The Government and HMRC are getting tougher in their approach to tackling those who do not declare the correct amounts of tax due on their offshore income and gains. Where previously non-compliant taxpayers were able to avail themselves of HMRC’s past favourable disclosure facilities, there is now a statutory obligation for taxpayers to correct any issues with their UK tax position in relation to offshore tax non-compliance which existed as at 5th April 2017.
What is changing?
If an error is not corrected by 30th September 2018, the Failure to Correct (FTC) regime will commence, with punitive penalties, including:
- a tax geared penalty of between 100% and 200% of the tax not corrected
- a potential asset-based penalty of up to 10% of the value of the relevant asset where the tax at stake is over £25,000 in any tax year
- potential ‘naming and shaming’ where over £25,000 of tax per investigation is involved
- a potential additional penalty of 50% of the amount of the standard penalty, if HMRC could show that assets or funds had been moved in an attempt to avoid the any requirement to correct.
No penalty will be chargeable where the taxpayer has a reasonable excuse for failing to correct the position. A ‘health check’ of a taxpayer’s position during the RTC period is likely to provide a strong defence.
The message from HMRC to those with unreported offshore income and gains is clear-come to us before we come to you.
Included in the Finance Act (No.2) 2017 and known as Requirement to Correct (RTC). The RTC applies to any person, i.e. individuals, partnerships, trustees or non-resident landlord companies, with a potential undeclared UK income tax, capital gains tax and / or inheritance tax liability.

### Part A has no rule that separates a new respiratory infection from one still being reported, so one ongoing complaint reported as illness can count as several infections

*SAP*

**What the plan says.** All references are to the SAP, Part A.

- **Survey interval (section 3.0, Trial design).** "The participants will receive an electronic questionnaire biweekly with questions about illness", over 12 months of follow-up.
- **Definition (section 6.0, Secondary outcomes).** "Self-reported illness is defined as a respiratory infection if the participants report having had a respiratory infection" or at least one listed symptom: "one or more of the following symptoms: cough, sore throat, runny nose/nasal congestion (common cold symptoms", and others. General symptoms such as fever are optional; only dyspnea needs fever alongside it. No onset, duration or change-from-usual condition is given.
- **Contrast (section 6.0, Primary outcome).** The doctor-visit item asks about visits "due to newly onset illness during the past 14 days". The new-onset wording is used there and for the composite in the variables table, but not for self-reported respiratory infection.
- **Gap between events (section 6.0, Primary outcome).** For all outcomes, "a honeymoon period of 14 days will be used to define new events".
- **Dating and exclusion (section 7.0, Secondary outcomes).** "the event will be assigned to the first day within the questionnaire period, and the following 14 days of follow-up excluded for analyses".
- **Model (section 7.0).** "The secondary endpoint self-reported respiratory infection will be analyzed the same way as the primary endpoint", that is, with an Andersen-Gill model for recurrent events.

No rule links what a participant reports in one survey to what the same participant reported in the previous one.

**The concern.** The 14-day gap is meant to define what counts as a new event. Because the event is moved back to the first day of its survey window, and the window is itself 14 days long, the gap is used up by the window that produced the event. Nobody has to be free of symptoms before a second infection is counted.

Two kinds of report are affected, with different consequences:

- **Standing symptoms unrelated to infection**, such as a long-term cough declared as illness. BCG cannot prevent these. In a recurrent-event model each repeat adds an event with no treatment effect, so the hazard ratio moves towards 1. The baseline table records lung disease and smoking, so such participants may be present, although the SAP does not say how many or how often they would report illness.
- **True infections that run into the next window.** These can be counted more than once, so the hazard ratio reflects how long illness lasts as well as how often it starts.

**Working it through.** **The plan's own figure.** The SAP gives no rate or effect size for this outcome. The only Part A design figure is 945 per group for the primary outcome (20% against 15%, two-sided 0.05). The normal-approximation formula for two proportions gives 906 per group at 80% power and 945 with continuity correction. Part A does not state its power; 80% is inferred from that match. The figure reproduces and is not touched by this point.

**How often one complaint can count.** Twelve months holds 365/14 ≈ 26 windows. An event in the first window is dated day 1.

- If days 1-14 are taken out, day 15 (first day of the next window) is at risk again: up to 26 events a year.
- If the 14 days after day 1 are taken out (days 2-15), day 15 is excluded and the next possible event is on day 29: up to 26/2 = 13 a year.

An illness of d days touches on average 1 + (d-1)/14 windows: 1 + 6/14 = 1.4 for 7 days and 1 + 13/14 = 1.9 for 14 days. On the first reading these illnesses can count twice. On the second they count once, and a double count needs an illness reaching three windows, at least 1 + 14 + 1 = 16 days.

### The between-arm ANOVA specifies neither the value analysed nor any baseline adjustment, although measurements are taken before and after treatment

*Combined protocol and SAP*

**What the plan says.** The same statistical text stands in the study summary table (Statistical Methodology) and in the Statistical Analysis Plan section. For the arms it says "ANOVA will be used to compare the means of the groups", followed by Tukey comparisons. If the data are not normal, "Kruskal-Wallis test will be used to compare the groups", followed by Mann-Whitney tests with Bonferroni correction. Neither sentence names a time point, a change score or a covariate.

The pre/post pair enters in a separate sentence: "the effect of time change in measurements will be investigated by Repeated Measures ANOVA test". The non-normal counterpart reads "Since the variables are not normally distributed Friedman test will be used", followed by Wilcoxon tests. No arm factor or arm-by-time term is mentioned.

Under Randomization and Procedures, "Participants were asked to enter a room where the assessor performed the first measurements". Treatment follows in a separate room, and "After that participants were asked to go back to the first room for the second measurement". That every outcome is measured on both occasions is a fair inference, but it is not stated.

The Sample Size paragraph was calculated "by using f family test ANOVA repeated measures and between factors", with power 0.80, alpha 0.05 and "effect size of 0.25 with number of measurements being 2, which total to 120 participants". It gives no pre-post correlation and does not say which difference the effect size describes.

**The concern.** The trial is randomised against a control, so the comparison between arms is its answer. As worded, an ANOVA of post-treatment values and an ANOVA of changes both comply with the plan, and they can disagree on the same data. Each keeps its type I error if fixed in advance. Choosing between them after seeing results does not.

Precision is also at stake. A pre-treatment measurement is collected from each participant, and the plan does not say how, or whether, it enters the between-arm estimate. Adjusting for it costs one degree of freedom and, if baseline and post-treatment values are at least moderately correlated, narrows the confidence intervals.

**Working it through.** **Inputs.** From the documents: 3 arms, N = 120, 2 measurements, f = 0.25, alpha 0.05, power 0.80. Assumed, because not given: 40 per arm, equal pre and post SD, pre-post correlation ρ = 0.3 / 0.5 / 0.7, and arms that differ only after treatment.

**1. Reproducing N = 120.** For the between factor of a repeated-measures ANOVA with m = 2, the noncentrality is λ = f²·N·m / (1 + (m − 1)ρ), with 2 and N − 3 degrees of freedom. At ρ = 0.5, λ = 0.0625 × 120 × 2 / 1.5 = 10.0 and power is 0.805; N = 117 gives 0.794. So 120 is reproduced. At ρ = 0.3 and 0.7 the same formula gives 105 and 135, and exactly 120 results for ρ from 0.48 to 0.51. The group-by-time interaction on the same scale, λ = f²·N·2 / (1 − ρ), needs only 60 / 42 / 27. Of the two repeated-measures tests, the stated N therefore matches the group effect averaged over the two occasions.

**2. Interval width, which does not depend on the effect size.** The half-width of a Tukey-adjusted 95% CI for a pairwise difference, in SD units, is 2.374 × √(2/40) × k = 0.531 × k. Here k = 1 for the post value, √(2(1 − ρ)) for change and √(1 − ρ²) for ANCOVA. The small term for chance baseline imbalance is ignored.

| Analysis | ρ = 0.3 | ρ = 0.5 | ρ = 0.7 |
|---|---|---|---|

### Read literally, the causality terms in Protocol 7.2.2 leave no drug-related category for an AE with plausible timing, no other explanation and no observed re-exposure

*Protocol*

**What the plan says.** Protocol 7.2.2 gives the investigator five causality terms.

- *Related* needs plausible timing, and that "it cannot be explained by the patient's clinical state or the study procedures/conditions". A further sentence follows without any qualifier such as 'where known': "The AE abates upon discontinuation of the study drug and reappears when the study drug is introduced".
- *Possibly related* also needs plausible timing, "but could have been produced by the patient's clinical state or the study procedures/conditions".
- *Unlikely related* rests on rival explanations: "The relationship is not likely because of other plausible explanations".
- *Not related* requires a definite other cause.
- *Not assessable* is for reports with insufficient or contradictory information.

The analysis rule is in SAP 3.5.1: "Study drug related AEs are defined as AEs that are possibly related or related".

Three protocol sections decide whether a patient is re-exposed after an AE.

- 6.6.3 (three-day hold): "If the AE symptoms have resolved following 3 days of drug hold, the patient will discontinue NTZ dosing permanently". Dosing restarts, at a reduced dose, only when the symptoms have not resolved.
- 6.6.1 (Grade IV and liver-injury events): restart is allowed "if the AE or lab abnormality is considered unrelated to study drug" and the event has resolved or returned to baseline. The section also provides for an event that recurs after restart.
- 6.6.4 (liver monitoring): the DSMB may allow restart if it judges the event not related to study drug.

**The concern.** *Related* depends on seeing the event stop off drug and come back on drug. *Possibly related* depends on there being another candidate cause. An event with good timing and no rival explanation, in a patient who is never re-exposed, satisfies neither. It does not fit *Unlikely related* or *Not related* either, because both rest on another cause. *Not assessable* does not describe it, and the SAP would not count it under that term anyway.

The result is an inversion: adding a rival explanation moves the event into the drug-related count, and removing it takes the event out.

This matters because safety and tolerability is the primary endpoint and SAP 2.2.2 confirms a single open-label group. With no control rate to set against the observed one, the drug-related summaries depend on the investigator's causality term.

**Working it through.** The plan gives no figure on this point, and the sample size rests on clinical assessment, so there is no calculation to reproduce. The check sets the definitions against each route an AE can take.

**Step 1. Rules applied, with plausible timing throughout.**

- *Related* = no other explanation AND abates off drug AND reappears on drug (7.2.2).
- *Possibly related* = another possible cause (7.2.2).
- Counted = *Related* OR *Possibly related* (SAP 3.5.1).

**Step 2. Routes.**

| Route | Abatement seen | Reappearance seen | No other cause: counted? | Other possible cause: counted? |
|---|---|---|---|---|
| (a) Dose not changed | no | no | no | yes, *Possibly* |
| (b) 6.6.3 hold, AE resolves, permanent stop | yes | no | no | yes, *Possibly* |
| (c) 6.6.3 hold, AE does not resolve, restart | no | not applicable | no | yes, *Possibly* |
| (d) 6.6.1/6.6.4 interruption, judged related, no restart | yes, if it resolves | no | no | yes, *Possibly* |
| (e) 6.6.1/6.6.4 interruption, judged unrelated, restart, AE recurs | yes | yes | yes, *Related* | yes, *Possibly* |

Action to be taken now
All taxpayers who have or who had any offshore financial connections (including those who consider themselves to be non-UK domiciled and / or non-UK resident) should review their UK tax affairs to ensure that all tax returns are correct. Additionally, taxpayers should ensure they have submitted tax returns for all years for which they owed tax on income or gains.
This includes checking implementation of planning and technical opinions (e.g. that someone’s belief that they are non-UK domiciled is correct) and whether advice taken in the past was refreshed when the law or circumstances changed. Offshore structures, anti-avoidance legislation and remittances should also be reviewed.
How to correct a person’s tax affairs?
Those who identify errors or failures to submit / notify in the past must rectify the situation before 30th September 2018.
The main route to let HMRC know about previously undeclared income or assets is the Worldwide Disclosure Facility through the Digital Disclosure Service. This is the final opportunity to make a disclosure before potentially draconian penalties are levied.
Common Reporting Standard
HMRC is beginning to receive an unprecedented amount of information about foreign income and assets under the Common Reporting Standard (CRS) exchange of information.
By September 2018, more than 100 jurisdictions will be exchanging data with the UK under the CRS. The CRS data will provide HMRC with information on UK taxpayers’ bank accounts, investments and trusts held around the world. HMRC will use this information to open tax enquiries, issue tougher penalties, and take forward criminal prosecutions against those who avoid paying the tax they owe.
RTC is the last opportunity to correct matters before HMRC receives the CRS data and the new penalties apply.